Spiritual But Not Religious (SBNRs) and Theists Encounter Spirit Tech
Read Linda’s Latest article from the journal Religion, Brain & Behavior (published by Taylor and Francis). https://www.tandfonline.com/doi/full/10.1080/2153599X.2022.2091005
New Article on “Nones”
Are You a “None?” Many people are unsure whether they are “spiritual but not religious,” agnostic, or just plain not religious. Read this article, for which I was interviewed, and see if it adds some clarity to your identity. https://www.northjersey.com/in-depth/news/2021/09/20/nones-religiously-unaffiliated-americans-increasing/4386549001/ Picture courtesy of Austin Kocher
From Teaching Faith to Losing Faith
Many think of a Christian seminary as a quiet place of contemplation, faith-seeking, and life-changing learning. And it often is. There you will find dedicated teachers who try to turn their students toward God and toward others. These professors have endured long years of schooling, low salaries, and 24-7 work schedules: counseling, grading, meetings, research, writing, dealing with student angst, and hours in the classroom. It can be an inspiring place for students and teachers alike. What many don’t realize, however, is that many of these hard-working teachers who have tried to instill love of God and world-helping ethics in their students are now being pushed out. It is true…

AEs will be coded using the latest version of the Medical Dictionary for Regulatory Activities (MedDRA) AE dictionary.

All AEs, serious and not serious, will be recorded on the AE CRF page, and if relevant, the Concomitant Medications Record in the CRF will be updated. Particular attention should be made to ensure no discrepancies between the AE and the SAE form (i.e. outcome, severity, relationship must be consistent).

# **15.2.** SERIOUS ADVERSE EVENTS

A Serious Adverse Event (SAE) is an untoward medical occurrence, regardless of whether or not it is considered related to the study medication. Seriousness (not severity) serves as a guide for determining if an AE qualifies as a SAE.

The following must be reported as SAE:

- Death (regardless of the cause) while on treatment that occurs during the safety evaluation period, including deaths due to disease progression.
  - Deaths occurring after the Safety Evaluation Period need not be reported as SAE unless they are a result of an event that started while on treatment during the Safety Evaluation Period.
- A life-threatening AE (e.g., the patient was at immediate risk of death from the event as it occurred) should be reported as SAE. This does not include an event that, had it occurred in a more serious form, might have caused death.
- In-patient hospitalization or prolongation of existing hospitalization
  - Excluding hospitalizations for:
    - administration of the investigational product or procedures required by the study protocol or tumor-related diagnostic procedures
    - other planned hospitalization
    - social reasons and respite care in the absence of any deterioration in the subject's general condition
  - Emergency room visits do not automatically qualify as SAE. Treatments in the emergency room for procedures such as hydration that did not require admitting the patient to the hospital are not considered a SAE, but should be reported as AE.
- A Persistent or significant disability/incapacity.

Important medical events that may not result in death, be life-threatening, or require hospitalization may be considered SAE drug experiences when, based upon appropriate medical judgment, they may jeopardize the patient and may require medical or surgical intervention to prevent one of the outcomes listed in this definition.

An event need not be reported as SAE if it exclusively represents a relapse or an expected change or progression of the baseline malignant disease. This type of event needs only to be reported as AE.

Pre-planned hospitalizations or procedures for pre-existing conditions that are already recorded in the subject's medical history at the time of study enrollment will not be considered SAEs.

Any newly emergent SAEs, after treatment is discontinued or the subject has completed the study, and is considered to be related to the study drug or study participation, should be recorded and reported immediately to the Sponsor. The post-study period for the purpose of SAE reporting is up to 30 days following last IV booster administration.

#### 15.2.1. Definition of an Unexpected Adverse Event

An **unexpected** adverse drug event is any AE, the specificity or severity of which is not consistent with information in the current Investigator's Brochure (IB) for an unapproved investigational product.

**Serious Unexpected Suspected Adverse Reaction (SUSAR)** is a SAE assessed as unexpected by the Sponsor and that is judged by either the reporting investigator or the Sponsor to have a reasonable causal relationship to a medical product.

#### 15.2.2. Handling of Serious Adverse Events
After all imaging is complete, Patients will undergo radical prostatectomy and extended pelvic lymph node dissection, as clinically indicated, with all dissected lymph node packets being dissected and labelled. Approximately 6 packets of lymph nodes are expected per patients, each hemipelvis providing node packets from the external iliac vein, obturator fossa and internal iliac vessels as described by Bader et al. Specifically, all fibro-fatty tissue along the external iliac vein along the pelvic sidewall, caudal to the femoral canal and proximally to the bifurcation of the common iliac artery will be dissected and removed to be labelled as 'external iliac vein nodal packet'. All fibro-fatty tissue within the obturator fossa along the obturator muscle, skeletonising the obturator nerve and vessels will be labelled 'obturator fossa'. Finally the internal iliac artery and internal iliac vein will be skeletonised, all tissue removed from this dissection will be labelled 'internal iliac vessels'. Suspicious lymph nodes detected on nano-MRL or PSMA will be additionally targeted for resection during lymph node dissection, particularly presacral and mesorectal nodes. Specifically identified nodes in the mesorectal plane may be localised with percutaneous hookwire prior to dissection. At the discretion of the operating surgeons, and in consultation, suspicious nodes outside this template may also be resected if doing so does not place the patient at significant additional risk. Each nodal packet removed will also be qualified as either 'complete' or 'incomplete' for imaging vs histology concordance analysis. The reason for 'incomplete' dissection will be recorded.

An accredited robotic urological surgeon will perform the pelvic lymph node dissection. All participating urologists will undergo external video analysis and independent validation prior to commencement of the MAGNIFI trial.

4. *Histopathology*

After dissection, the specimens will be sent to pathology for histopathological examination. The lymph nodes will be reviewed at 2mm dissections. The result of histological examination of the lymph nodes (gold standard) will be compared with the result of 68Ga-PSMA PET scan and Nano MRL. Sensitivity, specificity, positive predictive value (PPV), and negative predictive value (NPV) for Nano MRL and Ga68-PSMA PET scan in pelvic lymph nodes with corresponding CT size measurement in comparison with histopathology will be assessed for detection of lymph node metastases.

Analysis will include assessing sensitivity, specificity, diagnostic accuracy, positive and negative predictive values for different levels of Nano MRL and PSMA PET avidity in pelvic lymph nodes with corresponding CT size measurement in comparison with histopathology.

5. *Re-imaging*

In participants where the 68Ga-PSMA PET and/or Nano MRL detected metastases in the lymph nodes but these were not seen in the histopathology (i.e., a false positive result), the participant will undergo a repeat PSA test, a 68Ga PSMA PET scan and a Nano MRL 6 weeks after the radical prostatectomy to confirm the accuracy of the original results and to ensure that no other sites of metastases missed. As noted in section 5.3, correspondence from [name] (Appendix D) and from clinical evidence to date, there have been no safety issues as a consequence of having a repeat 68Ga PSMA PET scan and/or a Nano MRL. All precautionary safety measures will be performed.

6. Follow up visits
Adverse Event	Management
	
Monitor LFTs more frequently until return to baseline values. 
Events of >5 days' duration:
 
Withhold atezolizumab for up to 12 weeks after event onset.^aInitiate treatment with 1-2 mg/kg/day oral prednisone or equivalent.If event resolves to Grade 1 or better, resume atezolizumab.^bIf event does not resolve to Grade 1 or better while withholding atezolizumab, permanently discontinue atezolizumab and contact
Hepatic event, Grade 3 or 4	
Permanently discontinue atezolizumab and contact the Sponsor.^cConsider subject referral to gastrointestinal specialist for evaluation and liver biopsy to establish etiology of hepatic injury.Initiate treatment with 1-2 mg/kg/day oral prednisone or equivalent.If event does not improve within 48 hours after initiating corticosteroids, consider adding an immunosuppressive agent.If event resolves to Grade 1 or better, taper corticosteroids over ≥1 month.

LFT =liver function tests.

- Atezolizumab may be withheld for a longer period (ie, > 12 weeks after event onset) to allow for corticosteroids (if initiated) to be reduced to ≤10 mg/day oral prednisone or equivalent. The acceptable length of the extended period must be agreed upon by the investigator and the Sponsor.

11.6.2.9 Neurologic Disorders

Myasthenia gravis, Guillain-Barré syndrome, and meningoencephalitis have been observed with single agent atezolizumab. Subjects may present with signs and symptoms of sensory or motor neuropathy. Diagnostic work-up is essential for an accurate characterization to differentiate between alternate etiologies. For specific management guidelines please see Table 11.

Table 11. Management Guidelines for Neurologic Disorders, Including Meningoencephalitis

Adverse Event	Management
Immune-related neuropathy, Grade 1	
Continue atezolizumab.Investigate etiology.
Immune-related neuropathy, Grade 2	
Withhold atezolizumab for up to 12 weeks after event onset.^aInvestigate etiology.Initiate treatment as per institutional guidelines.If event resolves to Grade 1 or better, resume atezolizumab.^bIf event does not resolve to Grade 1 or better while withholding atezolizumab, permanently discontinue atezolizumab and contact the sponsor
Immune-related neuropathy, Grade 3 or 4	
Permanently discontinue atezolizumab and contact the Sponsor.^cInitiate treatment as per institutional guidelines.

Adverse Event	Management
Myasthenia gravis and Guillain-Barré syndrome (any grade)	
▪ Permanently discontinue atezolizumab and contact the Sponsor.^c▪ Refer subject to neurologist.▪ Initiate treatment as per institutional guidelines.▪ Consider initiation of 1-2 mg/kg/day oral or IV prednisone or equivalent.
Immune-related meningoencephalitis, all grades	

Are We Being Honest? Are We Being Respectful?
Recently I attended a Winter Solstice event held at a United Methodist Church. On this evening, they did many of the things I have become familiar with from my three years researching alternative spiritualities and the ‘spiritual but not religious’ movement. At this event they “called the directions”, had a guided meditation about finding spirit in nature, did some drumming, invited people to do a dance from Dances of Universal Peace, and had a hymn to the goddess Persephone. Now, I realize that the mainline Protestant churches are more and more open to inter-faith dialogue and cooperation. And I realize the white mainline Protestantism is rightfully concerned about its decline in…